Dell has revealed further details of its much anticipated channel program, including specifics on a tiering structure and certifications in various competencies.
According to Paul Bell, president of the Americas for the Round Rock, Texas-based PC maker, who shared the details about the new program in an interview with Channel Insider, the United States and Europe will run an identical program, with some Eastern European and African countries already running an indirect strategy.
Formerly a direct-only company, Dell has been developing a formal channel program and it plans to unveil the full program before the end of the year.
Bell, however, did reveal that as part of the program, VARs can use a Dell “authorized reseller” logo and marketing materials provided by the company. “Authorized resellers” are expected to be the entry-level program tier in what Bell said will be a multiple-tier channel partner program. “We have been doing this on an informal basis, but partners have told us that they want a Dell logo for their marketing packs and so the customer can recognize who they are selling,” he said.
Dell will also offer channel partners certification on specific competencies such as storage, and on products such as PowerVault, Bell said. These certifications are designed to assure end customers that solution providers are experts on the technology, Bell said. “We have thousands of solution providers that specialize in storage and they wanted more support in technical certifications. We will go into the channel in phases, and there will be a list of competencies in phase one, then we will flesh the list out as we go along.”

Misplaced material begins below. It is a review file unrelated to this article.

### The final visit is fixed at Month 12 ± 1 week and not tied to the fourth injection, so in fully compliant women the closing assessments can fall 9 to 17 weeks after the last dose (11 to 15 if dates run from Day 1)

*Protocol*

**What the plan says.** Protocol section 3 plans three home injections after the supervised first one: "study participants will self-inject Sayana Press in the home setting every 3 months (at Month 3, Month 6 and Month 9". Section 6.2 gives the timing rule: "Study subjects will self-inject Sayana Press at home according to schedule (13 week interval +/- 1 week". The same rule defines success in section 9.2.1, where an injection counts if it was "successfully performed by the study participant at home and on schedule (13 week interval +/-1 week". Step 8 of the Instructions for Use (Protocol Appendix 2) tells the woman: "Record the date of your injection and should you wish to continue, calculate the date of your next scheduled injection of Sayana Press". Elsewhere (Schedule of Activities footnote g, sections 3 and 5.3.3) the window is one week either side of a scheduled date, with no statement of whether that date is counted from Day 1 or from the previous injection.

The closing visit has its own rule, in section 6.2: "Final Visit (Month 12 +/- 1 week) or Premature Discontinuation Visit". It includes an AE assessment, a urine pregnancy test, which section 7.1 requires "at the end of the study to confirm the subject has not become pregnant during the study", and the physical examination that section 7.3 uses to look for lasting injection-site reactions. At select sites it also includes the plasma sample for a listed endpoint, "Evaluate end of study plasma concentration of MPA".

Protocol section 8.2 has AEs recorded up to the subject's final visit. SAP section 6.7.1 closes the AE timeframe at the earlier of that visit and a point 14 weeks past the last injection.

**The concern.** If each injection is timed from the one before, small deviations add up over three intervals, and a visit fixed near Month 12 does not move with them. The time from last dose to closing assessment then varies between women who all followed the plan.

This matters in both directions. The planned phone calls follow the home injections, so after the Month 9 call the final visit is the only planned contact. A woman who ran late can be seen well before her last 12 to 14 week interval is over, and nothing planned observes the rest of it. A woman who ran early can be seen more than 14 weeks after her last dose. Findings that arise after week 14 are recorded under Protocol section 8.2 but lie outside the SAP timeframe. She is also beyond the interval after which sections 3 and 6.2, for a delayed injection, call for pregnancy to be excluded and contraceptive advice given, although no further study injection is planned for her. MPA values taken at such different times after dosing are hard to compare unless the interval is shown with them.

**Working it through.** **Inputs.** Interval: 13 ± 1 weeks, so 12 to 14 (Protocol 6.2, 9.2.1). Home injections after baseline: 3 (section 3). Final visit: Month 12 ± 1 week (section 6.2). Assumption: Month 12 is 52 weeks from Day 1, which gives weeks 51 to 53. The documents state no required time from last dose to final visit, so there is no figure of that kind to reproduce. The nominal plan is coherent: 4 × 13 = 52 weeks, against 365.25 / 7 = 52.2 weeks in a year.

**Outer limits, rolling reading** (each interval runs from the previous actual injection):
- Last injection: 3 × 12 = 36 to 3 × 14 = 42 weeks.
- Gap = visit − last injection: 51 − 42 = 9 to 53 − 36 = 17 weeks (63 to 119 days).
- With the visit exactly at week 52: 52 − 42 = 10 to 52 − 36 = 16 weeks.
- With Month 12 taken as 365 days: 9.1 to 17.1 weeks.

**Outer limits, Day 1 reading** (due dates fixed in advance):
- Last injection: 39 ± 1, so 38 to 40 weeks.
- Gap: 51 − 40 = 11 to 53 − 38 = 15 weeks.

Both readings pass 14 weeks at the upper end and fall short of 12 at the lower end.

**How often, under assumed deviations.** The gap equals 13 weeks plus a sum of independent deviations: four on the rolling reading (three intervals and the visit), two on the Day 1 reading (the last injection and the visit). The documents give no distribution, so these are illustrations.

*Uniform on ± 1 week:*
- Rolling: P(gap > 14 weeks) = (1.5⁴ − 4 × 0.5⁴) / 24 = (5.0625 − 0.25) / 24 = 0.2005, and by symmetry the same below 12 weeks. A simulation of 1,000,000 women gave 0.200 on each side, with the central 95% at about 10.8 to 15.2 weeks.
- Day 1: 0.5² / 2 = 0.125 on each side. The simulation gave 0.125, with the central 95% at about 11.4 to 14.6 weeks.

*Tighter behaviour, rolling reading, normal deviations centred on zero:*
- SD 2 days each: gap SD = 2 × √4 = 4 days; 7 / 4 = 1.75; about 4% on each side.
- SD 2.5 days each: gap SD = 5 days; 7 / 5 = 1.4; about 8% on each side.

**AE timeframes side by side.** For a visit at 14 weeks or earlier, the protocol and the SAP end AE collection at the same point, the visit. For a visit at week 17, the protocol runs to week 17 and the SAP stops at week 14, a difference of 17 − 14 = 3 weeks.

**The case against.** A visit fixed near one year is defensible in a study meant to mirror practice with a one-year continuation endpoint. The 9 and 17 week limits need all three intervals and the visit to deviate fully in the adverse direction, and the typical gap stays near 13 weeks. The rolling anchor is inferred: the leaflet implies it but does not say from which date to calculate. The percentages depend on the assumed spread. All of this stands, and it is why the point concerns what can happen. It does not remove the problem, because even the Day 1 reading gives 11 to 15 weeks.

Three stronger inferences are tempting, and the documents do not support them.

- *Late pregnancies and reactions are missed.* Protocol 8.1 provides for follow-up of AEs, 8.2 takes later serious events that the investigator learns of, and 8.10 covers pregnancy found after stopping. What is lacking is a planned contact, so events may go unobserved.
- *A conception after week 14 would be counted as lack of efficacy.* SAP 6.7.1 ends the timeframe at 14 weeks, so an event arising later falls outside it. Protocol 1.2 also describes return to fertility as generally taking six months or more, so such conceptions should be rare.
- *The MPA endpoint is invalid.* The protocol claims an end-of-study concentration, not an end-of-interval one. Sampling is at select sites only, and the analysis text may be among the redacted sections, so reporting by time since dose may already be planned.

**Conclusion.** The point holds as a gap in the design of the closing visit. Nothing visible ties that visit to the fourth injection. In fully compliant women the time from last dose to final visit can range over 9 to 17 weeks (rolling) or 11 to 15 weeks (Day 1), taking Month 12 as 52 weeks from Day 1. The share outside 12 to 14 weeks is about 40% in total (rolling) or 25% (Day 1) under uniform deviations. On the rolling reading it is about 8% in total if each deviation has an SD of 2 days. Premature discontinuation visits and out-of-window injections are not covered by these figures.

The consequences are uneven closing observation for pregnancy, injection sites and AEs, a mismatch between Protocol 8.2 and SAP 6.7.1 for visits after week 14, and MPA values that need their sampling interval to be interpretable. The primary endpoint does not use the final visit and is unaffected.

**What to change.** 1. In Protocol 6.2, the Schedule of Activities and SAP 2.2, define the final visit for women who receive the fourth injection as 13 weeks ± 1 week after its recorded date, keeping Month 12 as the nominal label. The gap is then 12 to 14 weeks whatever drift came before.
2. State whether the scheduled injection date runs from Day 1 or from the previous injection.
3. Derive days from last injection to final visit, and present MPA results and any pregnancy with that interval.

Bell acknowledged that the sales commission structure for Dell field representatives may also experience some changes, and “our direct sales teams will be properly incentivized to work with the channel.” Dell field sales representatives who do team sales with channel partners will likely be working with a greater number of channel partners and do more volume to make up any commission percentage loss with total dollar volume, he added.
Another internal adjustment to aid the program will include a single account management team to handle channel business instead of dividing account management responsibilities based on market segment, something that the vendor has already started doing, according to Bell.
Bell also emphasized the vendor’s reliance on channel partner feedback when developing the channel program, and said the program will offer deal registration, one of the major demands Dell received from that feedback. Partners also wanted to have a direct relationship with Dell and not to go through distribution. “We won’t rule it out in all cases, but for our core business, we will not use distributors; partners like dealing directly with us and we want to build on that,” he said.
Dell has had channel relationships for years, Bell said, but resources weren’t put in place to actively grow that side of the business.
“Our sales strategy was decentralized and working fine, but we think that the sum here is greater than the parts,” he said.
Bell said that Dell’s indirect sales currently comprise 15 percent of revenue, and the indirect side of Dell’s business has been growing faster than the direct side for some time. He said the indirect channel has experienced growth of about one or two percentage points over the last nine months and that Dell expects more aggressive growth from the indirect segment once the formal program is launched.